Has there been any biblical or historical research done on Mary Magdalene that you would recommend reading? Do you know of any "legend has it" or "theories" (ones that make sense) as to whatever happened to her? -- Sandra Arnold

Response from Joey Harris (thanks!):

Unfortunately, not much is known about Mary Magdalene. There are a lot of books that have appeared since The Da Vinci Code, but I have not read any of them and so cannot really recommend any in particular. The legends you are asking about are "fantabulous" to say the least, as are many of the "theories." Here's what little I know:

* Mary was not a prostitute, as has become fixed in legend, lore, and art. Her story was merged with that of an unknown sinful woman who loved much, poured perfume over Jesus' feet, and wiped his feet with her hair. Jesus forgave her. This appears at the end of Luke 7 and Mary Magdalene is mentioned at the beginning of Luke 8, so perhaps this is how the two became conflated.
* Mary apparently came from Magdala, an important fishing town near Tiberias by the Sea of Galilee. There are several potential Magdalas, but all were fishing towns near Tiberias.
* Mary was cured of demon possession by Jesus. According to both Mark and Luke, Mary had seven demons cast out of her by Jesus.
* According to Luke 8, Mary was part of the circle of women disciples who traveled with Jesus and the Twelve during Jesus' ministry period. These women provided for the men from their own resources, indicating that at least some of them were "women of means." In fact, in this same passage, Luke mentions "Joanna the wife of Cuza (Herod's household manager)" as one of these women who took care of Jesus and the Twelve.
* All four gospel writers are unanimous in mentioning that Mary Magdalene was the first person to see the resurrected Jesus and among the first to find the empty tomb.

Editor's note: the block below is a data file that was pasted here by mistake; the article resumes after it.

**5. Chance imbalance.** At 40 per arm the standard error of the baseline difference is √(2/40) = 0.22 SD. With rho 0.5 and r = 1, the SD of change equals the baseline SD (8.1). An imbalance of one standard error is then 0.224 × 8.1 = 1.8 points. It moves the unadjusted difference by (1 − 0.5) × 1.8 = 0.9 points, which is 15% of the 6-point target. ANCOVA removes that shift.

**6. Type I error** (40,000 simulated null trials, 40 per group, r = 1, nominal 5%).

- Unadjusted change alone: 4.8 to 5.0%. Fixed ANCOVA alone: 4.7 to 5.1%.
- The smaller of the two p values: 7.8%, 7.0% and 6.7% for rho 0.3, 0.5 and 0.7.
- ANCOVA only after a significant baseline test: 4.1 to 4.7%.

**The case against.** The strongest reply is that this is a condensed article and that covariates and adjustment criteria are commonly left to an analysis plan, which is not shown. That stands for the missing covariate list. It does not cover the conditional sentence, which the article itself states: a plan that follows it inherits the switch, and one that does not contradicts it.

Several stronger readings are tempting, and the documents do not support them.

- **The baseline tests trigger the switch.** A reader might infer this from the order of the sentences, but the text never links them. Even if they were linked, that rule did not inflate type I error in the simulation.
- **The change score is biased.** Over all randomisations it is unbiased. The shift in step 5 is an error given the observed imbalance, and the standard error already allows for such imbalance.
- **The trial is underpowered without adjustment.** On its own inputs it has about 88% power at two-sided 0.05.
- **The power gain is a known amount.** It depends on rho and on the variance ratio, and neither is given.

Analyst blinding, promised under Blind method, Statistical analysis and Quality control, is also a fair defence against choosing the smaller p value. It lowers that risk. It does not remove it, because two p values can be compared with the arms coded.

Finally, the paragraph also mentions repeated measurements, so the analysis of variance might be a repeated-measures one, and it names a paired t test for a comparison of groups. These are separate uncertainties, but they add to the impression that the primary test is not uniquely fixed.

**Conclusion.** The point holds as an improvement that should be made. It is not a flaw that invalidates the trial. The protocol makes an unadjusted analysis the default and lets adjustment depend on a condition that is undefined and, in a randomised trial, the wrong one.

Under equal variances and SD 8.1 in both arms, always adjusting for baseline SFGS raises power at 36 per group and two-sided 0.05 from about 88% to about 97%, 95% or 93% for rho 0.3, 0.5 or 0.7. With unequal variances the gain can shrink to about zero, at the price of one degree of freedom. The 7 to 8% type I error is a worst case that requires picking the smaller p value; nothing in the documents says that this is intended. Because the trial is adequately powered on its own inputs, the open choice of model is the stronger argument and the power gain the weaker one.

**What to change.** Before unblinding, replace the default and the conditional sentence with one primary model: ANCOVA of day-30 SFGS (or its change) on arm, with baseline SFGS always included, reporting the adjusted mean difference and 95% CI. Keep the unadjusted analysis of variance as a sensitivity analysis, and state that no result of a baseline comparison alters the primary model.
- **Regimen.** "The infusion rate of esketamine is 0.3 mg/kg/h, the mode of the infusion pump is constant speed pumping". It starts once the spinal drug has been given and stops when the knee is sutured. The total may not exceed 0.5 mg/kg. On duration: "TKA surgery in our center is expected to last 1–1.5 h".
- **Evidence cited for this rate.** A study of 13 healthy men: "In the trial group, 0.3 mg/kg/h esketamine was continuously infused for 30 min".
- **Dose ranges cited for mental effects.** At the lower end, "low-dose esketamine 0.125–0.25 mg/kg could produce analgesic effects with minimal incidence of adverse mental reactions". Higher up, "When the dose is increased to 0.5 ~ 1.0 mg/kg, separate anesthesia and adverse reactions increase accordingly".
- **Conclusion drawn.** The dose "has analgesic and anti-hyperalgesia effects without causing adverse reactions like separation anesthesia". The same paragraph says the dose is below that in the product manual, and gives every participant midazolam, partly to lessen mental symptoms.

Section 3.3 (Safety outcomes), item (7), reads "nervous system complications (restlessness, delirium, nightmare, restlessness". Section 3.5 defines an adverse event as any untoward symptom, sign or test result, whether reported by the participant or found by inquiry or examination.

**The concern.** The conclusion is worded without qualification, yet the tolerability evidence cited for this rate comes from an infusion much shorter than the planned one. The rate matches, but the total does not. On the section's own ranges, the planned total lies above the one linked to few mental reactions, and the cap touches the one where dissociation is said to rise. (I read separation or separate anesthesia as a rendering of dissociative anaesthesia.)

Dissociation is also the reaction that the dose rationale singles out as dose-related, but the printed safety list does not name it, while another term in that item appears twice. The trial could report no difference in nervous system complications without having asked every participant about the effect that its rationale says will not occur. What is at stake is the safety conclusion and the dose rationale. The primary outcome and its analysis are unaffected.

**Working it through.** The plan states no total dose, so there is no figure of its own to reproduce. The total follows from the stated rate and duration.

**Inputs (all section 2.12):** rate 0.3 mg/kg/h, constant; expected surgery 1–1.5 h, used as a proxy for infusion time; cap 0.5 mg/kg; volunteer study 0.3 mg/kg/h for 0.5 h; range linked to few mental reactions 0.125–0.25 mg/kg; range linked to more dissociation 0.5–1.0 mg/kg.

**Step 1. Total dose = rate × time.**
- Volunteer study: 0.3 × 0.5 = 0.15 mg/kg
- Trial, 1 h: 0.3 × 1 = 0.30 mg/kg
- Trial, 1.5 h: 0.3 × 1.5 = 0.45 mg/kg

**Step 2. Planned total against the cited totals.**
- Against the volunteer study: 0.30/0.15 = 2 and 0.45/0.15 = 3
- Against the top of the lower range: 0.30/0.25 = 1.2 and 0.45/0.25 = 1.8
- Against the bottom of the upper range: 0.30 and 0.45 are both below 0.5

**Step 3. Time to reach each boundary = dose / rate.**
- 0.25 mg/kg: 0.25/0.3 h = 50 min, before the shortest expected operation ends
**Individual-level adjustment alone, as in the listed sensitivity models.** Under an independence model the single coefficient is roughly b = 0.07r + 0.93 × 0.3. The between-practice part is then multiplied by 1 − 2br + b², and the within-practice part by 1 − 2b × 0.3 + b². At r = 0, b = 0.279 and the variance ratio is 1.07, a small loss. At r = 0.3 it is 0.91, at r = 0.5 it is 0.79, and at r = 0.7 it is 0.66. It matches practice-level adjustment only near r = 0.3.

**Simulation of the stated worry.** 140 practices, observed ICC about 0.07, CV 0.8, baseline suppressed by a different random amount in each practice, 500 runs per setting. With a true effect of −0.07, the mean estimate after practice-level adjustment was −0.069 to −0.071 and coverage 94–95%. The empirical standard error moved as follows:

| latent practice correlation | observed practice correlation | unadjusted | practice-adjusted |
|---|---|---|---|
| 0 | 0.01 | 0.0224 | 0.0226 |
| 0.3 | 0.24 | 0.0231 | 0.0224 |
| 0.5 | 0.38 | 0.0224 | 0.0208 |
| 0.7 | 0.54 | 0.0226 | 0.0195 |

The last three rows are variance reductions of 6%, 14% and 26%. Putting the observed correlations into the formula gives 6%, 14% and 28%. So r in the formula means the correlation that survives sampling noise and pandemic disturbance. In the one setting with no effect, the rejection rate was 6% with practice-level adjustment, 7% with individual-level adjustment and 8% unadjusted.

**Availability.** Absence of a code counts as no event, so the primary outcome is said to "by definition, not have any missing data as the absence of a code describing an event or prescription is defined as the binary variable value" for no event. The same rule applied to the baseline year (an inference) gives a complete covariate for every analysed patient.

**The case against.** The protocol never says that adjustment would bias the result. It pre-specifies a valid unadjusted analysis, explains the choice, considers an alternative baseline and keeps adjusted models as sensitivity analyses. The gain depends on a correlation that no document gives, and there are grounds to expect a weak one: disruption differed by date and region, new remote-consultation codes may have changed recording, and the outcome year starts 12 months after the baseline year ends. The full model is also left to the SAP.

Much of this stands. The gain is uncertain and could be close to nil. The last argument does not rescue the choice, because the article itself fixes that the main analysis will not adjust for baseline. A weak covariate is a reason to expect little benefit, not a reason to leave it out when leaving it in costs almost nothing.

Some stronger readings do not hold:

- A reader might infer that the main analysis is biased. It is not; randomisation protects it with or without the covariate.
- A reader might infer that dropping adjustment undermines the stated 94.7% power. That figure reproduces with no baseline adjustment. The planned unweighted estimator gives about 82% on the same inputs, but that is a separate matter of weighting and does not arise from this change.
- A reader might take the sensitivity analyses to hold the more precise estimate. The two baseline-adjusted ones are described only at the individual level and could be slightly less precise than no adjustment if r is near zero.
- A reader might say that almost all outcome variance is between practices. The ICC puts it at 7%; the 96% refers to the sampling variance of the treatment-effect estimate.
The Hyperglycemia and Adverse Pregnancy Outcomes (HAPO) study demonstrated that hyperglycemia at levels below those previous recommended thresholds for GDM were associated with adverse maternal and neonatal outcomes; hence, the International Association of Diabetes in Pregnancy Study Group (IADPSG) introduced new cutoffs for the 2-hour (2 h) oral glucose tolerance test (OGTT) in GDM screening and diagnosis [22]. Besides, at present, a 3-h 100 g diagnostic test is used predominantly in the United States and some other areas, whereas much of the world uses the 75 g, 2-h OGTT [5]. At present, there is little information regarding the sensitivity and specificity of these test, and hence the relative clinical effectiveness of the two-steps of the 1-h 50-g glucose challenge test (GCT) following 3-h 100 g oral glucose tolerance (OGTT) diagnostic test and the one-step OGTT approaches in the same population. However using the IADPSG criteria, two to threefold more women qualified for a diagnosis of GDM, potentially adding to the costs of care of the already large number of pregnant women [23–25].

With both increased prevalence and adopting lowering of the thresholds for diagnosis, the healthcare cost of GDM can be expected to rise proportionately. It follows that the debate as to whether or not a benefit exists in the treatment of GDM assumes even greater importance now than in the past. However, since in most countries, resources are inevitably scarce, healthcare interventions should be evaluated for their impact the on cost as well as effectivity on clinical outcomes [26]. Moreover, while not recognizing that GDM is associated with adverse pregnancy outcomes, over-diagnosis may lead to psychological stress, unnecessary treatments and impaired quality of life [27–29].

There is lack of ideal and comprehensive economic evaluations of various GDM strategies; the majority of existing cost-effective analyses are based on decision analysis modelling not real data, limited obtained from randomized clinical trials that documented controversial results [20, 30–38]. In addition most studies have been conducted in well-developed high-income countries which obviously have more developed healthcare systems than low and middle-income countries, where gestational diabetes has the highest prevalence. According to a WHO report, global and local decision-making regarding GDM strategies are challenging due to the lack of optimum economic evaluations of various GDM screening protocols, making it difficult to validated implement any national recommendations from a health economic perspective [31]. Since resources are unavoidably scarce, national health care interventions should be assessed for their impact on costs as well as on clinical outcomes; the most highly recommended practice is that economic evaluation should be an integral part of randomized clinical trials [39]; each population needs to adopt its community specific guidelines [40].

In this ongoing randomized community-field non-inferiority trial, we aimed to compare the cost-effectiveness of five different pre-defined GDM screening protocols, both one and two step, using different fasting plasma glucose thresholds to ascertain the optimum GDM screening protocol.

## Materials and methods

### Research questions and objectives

* Mary was very important to the gospel writers: in every list (except one in John 19) of the women who were around Jesus, Mary Magdalene is named first. Primary placement within a list of names often indicates importance in biblical lists going back to Genesis and including many of the lists within the gospels (e.g. the lists of the apostles). In the single exception, John 19, Jesus' mother is named first and that list ends with Mary Magdalene.
* Mary was apparently an important figure in the early church. The primary reason why she did not continue to be so recognized probably has to do with her prominence as a figure in Gnostic texts and among Gnostic groups. As a prominent female disciple of Jesus, Mary Magdalene was a powerful symbol for many Gnostic principles as a companion and counterpart of Jesus.

I hope that is helpful. I do not think that Gnostic stories of Mary M. or the medieval legends surrounding her relationship with Jesus are particularly helpful, nor do they bear any relation to the biblical accounts.

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